(12)

xii

bankacılık sektöründe uzun vadede ve yeme-içme sektöründe kısa vadede hisselerin riskinde bir azalma olabileceği sonucuna varılabilir. İmalat sektöründeki bulgular uzun vadede hedef şirketlerin hisselerinin riskinin azaldığını ortaya koymaktadır.

(13)

1

INTRODUCTION

Almost every country across the globe has found their national markets to lack sufficient resources for sustainable production. Accordingly, international markets have begun taking the place of national markets due to the rapid increase in globalization in today’s economic conditions. Globalization’s robust impact on national markets stems from the dramatic increase in international capital movements. In parallel with globalization, many types of international capital movement instruments, such as the international movement of foreign direct investments, portfolio investments, international bank loans, and financial derivative products, have significantly increased in recent years and continue to grow. Companies put considerable effort in keeping up with these hasty developments in an effort to maintain their existence and to achieve their ultimate goal — positively maximizing their market value.

Globalization leads to the development of internationally established codes of conduct in areas such as trade and finance. The most important of these rules are the new competition laws. Several reasons have led to competition becoming an issue of a global dimension, such as the establishment of free trade zones between countries, customs union and economic union agreements, new economic, social, and political environments emerging from theoretical and institutional structures, increased research and development activities, the development of technological innovations, as well as the shortening of the technology transfer processes. Increasing global competition makes it difficult for companies to survive in the market and encourages them to adapt their production and management methods in line with the new market conditions.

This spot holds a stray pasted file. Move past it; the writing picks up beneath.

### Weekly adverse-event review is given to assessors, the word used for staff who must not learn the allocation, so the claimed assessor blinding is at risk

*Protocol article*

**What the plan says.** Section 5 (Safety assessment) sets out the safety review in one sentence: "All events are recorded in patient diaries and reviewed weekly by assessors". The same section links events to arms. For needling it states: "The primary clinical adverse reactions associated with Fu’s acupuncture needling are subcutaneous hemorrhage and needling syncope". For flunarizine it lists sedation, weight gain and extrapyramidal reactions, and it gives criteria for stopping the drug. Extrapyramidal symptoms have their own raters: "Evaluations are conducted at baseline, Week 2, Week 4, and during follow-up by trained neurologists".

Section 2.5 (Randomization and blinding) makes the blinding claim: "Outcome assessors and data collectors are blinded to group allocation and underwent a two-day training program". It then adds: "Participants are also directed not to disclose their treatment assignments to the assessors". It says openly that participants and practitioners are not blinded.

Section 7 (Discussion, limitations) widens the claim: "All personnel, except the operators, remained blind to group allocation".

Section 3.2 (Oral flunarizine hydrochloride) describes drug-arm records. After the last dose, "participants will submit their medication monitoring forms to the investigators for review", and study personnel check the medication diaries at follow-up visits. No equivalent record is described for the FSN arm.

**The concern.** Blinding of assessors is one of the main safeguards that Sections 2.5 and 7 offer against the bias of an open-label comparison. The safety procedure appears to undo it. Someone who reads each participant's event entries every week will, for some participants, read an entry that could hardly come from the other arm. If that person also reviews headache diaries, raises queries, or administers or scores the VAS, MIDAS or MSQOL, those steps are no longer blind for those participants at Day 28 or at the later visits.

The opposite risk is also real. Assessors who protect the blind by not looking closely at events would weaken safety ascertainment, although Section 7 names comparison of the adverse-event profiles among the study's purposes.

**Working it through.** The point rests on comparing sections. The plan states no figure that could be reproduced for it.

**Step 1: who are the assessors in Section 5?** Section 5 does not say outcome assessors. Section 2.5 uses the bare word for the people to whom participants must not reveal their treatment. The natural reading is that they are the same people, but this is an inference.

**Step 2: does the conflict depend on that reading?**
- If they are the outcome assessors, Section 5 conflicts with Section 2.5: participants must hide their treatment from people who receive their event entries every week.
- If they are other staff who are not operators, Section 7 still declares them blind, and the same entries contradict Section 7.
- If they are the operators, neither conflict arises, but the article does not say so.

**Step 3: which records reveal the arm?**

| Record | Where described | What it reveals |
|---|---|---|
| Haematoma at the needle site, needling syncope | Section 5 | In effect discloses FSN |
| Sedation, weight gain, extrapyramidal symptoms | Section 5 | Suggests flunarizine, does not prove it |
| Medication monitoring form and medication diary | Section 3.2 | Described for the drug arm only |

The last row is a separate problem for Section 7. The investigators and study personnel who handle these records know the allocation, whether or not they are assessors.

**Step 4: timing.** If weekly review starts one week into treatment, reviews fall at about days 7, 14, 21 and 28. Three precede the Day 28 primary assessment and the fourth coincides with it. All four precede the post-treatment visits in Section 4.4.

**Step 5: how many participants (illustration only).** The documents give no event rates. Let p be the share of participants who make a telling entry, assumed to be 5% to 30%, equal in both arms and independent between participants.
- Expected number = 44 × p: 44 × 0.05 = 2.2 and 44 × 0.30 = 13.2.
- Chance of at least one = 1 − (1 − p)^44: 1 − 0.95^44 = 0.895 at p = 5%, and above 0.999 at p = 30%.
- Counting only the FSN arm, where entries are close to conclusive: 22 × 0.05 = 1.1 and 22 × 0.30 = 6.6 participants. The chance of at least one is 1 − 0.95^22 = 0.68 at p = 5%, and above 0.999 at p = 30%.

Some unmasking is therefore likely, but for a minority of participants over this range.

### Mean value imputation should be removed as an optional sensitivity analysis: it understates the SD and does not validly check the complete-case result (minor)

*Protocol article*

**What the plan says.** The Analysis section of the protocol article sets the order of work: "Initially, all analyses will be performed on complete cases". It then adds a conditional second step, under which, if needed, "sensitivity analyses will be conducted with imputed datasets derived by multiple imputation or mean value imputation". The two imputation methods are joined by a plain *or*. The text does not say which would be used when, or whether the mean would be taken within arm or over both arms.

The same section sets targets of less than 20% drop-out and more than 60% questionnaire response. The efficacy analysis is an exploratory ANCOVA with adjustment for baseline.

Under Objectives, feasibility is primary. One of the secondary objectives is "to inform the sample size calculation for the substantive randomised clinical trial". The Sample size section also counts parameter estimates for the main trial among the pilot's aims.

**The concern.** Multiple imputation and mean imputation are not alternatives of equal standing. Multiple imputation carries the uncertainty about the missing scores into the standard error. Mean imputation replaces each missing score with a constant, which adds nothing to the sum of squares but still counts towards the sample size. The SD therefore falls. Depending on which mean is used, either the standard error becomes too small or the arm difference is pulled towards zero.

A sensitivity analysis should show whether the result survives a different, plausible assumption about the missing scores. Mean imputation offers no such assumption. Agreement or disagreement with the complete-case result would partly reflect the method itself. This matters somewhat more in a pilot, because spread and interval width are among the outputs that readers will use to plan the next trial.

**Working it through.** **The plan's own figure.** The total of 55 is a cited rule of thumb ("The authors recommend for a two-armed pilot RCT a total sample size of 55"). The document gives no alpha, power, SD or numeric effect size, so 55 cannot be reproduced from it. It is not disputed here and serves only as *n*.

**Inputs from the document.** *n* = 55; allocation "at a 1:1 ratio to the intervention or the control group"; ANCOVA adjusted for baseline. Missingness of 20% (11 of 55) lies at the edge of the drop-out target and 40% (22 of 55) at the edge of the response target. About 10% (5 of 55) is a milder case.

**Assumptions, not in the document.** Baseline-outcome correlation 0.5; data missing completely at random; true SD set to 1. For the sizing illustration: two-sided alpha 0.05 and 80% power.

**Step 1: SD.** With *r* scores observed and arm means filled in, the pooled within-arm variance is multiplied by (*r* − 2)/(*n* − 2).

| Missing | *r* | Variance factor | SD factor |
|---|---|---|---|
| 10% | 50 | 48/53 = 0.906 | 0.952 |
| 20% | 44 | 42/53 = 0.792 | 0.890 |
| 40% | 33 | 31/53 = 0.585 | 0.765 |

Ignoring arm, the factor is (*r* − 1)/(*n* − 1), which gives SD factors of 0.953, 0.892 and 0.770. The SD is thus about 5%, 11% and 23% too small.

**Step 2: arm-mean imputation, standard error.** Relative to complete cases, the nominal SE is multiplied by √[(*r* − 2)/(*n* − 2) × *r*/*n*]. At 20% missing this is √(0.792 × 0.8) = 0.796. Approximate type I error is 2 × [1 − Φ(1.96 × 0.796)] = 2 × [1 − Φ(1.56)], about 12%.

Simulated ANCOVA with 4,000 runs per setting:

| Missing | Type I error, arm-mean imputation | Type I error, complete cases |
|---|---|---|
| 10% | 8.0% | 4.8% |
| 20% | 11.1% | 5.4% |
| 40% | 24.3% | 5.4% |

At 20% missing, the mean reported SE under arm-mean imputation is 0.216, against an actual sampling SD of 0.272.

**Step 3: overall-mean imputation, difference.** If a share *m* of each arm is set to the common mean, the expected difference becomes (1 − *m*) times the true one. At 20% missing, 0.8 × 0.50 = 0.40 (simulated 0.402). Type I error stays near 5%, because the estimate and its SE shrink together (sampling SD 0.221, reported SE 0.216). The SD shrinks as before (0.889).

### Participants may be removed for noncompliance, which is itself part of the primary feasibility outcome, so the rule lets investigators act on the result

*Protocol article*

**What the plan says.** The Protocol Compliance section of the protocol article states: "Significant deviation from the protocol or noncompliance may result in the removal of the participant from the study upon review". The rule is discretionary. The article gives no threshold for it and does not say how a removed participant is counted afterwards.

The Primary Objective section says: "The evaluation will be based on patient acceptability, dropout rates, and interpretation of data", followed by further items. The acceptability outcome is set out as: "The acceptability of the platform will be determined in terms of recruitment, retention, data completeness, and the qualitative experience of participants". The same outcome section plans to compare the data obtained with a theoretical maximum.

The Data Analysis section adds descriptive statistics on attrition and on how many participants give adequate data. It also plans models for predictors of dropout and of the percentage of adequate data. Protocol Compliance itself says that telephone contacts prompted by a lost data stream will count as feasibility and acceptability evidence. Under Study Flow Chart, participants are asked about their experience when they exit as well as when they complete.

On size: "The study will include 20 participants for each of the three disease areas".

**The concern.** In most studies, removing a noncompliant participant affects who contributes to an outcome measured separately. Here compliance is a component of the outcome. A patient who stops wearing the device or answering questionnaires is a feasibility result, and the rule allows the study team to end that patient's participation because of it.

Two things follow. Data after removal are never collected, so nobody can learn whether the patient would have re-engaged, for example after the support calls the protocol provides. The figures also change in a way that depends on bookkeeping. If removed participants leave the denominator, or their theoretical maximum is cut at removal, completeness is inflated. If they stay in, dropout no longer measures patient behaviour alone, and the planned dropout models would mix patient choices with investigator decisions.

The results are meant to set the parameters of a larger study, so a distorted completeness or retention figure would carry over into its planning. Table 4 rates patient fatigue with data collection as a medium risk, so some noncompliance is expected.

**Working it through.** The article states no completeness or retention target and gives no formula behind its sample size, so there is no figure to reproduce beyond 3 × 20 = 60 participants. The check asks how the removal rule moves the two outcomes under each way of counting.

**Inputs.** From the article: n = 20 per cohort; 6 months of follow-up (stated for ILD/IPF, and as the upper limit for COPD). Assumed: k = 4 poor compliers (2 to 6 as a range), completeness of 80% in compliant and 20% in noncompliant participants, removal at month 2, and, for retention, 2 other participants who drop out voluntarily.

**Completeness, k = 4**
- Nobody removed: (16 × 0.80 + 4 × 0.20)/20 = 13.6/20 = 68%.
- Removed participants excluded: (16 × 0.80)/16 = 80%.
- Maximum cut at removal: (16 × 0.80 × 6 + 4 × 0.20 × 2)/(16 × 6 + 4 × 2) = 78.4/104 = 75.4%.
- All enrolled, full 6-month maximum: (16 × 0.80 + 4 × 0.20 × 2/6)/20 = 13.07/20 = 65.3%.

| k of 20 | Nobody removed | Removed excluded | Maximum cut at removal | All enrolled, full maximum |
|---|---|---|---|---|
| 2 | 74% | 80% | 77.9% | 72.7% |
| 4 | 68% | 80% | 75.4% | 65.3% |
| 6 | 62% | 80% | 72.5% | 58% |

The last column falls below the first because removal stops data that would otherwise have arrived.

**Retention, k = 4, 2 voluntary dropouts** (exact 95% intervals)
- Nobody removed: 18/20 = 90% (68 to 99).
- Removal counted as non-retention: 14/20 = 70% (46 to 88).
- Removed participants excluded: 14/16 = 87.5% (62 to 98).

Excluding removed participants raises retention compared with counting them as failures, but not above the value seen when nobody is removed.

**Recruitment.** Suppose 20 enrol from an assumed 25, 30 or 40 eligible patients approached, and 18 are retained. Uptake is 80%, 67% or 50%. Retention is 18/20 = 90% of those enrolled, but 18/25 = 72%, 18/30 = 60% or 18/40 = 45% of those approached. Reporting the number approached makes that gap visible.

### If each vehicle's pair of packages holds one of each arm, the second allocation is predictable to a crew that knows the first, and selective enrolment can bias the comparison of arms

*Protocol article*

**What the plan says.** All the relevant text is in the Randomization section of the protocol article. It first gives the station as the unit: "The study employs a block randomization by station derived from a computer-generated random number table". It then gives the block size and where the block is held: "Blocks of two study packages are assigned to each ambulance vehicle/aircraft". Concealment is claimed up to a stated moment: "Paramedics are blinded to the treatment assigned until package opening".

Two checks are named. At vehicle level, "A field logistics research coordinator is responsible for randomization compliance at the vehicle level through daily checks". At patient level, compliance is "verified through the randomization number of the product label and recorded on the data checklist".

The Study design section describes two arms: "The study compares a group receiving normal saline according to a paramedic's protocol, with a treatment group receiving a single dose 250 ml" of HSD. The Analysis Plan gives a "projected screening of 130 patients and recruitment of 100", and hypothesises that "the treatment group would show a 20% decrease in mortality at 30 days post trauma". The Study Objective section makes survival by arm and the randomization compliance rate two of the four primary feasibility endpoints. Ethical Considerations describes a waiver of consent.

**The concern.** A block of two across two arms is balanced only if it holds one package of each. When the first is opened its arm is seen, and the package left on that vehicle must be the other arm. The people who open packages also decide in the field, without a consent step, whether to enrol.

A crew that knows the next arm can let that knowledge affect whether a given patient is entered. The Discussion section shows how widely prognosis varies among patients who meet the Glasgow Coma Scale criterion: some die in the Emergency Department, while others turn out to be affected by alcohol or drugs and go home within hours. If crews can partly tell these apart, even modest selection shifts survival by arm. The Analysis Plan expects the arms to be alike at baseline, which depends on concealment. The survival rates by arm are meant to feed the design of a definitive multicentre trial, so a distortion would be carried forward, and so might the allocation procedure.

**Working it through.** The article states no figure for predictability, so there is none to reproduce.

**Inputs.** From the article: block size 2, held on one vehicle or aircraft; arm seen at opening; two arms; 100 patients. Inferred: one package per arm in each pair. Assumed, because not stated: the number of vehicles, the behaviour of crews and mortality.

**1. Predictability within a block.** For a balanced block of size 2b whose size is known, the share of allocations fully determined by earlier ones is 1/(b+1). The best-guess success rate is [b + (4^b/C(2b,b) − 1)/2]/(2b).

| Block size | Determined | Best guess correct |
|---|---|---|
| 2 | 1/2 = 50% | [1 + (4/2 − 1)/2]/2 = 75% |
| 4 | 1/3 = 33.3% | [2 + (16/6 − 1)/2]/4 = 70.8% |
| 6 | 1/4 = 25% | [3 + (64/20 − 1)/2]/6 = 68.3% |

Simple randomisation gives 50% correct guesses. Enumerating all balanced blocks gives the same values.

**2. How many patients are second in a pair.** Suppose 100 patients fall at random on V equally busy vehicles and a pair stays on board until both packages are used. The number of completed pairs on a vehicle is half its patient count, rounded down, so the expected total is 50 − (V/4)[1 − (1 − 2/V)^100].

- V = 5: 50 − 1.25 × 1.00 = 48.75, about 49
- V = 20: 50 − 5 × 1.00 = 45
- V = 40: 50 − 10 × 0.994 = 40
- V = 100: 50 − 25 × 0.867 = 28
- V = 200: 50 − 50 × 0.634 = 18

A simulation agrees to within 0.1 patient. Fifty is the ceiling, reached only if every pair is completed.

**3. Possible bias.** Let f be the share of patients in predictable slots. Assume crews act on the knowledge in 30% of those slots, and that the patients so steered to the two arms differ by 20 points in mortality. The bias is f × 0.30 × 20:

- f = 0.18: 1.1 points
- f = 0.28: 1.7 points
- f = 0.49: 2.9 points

While companies exert great effort to continue their existence in such a competitive environment, they simultaneously attempt to develop their growth. This growth can be divided into two categories in finance: internal growth and external

(14)

2

growth. Internal growth can be described as growth in its internal opportunities and funds. In particular, small firms value internal growth more than large firms. High returns are expected from internal growth and internal growth is viewed as a better method in terms of company culture and practices. However, the most significant disadvantage of internal growth is that it is a slow process requiring a significant amount of time and calls for outside help (Weston and Weaver, 2002). External growth refers to business growth occurring through the purchase of all or part of another business or its assets. The importance of this growth model has increased considerably since the beginning of the 20th century with the development of new economic structures, market growth, changes in production technology, and the introduction of new production and marketing methods.

The goal when entering into an M&A deal is to have a higher value at the end of the transaction than the total market value of the individual companies prior to the M&A. M&As may also increase the company productivity by reducing average costs. Other motiving factors such as providing cost advantages, entering new product markets and geographical markets, and increasing borrowing capacity are among the rational reasons that draw the market towards participating in M&As. While economic reasons are usually at the forefront of the M&As, sometimes psychological factors such as management hubris may give rise to M&A deals.

In the second half of the 1970s, stock returns based on M&A disclosures became a common literature research topic in countries where M&As prevailed and capital markets were productive, as was the case in the USA and the UK. The literature in this area indicates that stock was usually modified above market value around the M&A announcement day, but it was established primarily in the stock returns of the target firms.